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Topic: How necessary is Bechamel?

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Subject: How necessary is Bechamel?
Date Posted: 12/8/2008 10:47 AM ET
Member Since: 2/25/2007
Posts: 13,991
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I seen some good recipes, mostly complex, including a lasagna-like dish, that calls for bechamel sauce to be poured over contents before cooking. I've NEVER been able to make bechamel come out right.

Could cream be subbed? Or any easier subs that would work?

Date Posted: 12/8/2008 6:34 PM ET
Member Since: 7/6/2008
Posts: 84
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my husband makes bechamel this way

In a coated cast iron pot,

2 TBL butter & 2TBL FLOUR

make a roux of butter & flour, brown it a little,

SLOWLY Add one cup milk stirring frantically so you don't get lumps, add 1 small onion spiked with 2 cloves & half bay leaf

Then put in a 350 oven for 15 minutes

Done

He made cream of tomato soup yesterday using this, it was wonderful. He says it is from the Joy of Cooking.

That doesn't answer your question. I think the answer is: it depends upon the dish. It is a thick sauce, and usually serves to bind other ingredients. Cream wouldn't work so well to do that. If it is to hold cheese, you could probably get away with just putting the cheese in.

Date Posted: 2/12/2009 7:32 PM ET
Member Since: 6/15/2006
Posts: 5,751
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IT is the base for so many recipes that it really is worth learning how to make. I do it the exact same way as Celina's husband. My one hint would be to heat up the milk in the microwave before adding it to the cooked flour and butter roux. This helps to prevent any lumps.  I also prefer a nonstick pan.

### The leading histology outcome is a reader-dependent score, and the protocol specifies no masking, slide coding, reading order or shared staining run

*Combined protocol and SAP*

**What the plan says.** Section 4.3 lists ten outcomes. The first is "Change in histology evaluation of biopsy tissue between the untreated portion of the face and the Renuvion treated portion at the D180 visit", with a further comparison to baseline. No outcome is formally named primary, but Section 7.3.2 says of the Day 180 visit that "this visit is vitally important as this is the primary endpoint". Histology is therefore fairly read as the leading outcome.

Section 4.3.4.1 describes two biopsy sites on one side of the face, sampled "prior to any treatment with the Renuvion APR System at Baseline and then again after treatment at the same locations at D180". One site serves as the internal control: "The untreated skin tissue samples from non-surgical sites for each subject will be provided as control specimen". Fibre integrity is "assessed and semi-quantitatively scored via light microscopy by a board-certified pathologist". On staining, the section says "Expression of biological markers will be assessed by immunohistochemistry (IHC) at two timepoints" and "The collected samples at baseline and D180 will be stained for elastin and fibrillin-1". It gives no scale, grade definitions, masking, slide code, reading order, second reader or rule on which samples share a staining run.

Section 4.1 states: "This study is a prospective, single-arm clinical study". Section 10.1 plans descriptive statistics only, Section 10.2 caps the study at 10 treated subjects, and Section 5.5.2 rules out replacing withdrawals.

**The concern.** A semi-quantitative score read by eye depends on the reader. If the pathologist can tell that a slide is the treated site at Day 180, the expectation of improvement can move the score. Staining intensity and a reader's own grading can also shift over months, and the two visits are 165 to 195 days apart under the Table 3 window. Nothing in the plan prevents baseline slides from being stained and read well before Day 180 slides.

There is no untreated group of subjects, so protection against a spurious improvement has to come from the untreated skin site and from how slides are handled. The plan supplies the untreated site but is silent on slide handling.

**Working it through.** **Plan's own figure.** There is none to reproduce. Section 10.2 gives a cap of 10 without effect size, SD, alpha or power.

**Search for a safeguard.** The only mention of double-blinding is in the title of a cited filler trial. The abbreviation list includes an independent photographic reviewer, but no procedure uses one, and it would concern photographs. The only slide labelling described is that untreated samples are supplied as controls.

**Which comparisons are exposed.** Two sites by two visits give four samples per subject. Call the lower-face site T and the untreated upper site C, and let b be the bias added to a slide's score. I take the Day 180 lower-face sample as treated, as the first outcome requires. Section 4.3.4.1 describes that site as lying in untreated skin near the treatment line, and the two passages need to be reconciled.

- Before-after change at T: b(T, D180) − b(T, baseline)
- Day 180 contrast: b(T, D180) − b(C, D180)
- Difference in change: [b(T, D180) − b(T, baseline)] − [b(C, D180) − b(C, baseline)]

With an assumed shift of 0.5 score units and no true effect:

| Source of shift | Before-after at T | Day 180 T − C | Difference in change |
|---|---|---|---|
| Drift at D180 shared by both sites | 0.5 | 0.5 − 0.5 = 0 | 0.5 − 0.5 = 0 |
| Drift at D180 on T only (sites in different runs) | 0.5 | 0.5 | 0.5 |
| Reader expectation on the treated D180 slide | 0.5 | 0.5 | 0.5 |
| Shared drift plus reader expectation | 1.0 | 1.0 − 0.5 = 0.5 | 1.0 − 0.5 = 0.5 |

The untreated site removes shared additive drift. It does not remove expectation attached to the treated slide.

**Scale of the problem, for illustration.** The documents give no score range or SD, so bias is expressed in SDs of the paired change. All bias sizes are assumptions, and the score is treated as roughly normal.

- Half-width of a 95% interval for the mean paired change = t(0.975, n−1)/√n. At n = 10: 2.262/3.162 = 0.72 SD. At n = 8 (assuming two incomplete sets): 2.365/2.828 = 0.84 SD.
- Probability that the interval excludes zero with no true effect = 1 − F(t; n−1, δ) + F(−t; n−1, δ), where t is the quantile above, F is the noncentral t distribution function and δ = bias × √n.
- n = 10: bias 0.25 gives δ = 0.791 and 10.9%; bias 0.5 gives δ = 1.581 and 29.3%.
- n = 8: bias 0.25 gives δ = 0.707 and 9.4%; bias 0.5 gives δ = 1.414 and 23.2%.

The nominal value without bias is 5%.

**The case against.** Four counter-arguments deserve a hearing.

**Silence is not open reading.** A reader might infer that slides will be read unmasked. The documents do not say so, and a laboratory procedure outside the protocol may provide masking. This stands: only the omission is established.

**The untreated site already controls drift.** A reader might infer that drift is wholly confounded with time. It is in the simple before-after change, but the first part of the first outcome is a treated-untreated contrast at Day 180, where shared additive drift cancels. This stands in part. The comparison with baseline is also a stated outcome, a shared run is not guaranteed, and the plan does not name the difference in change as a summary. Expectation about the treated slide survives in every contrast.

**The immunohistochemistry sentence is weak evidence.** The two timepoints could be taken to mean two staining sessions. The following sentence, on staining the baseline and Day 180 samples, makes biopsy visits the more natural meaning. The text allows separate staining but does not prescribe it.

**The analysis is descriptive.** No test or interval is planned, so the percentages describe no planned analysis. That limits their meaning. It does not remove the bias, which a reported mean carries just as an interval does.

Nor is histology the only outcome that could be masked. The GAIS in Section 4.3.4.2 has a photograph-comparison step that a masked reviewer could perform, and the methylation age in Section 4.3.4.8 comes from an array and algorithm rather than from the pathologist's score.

Subject: Bechamel for Northern Italian lasagna
Date Posted: 3/25/2009 8:41 PM ET
Member Since: 12/27/2008
Posts: 42
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Bechamel for lasagne cannot be too thick or it won't spread. Though it's thin, it'll bake nicely when the cheese is added: about one cup of cheese shreds per cup of bechamel. The heat of the oven will set and brown the sauce.

Porportions:

4 tbsp butter (melted)

2 tbsp flour

2 cups whole milk or half and half (half and  half is richer, tastier)

1/8 to 1/4 tsp ground nutmeg

 

Heat the milk or half and half until it is hot but not simmering - hold at that temperature, do NOT let it boil

Into melted butter, sprinkle the flour. Using a whisk, gently move flour around until it's all incorporated into the butter. Simmer gently for 2-3 minutes.

Sprinkle the nutmeg over the roux and stir. Gently and carefully pour the heated milk or half and half into the roux, stirring constantly with the whisk to keep lumps from forming. Stir constantly until mixture thickens and begins to simmer. Keep it simmerly every so gently for 3-4 minutes. Remove from heat. If lumps have formed, or if you suspect that they have, before using, pour bechamel through a sieve into a clean bowl.

Set the bechamel aside until you need to use it. Bechamel can be used for many things. http://www.real-restaurant-recipes.com/Bechamel-Sauce.html click for "real-restaurant-recipes.com website

Bechamel is used widely in Northern Italian cooking. To make 'pink' sauce, combine Bolognese ragu with heavy cream or bechamel sauce. Proceed with layering of lasagna. The pink sauce can be used for many recipes.

http://www.cliffordawright.com/caw/recipes/display/recipe_id/956/  Fettuccine with Pink Sauce (can be made with heavy cream or with bechamel)



Last Edited on: 3/25/09 8:42 PM ET - Total times edited: 1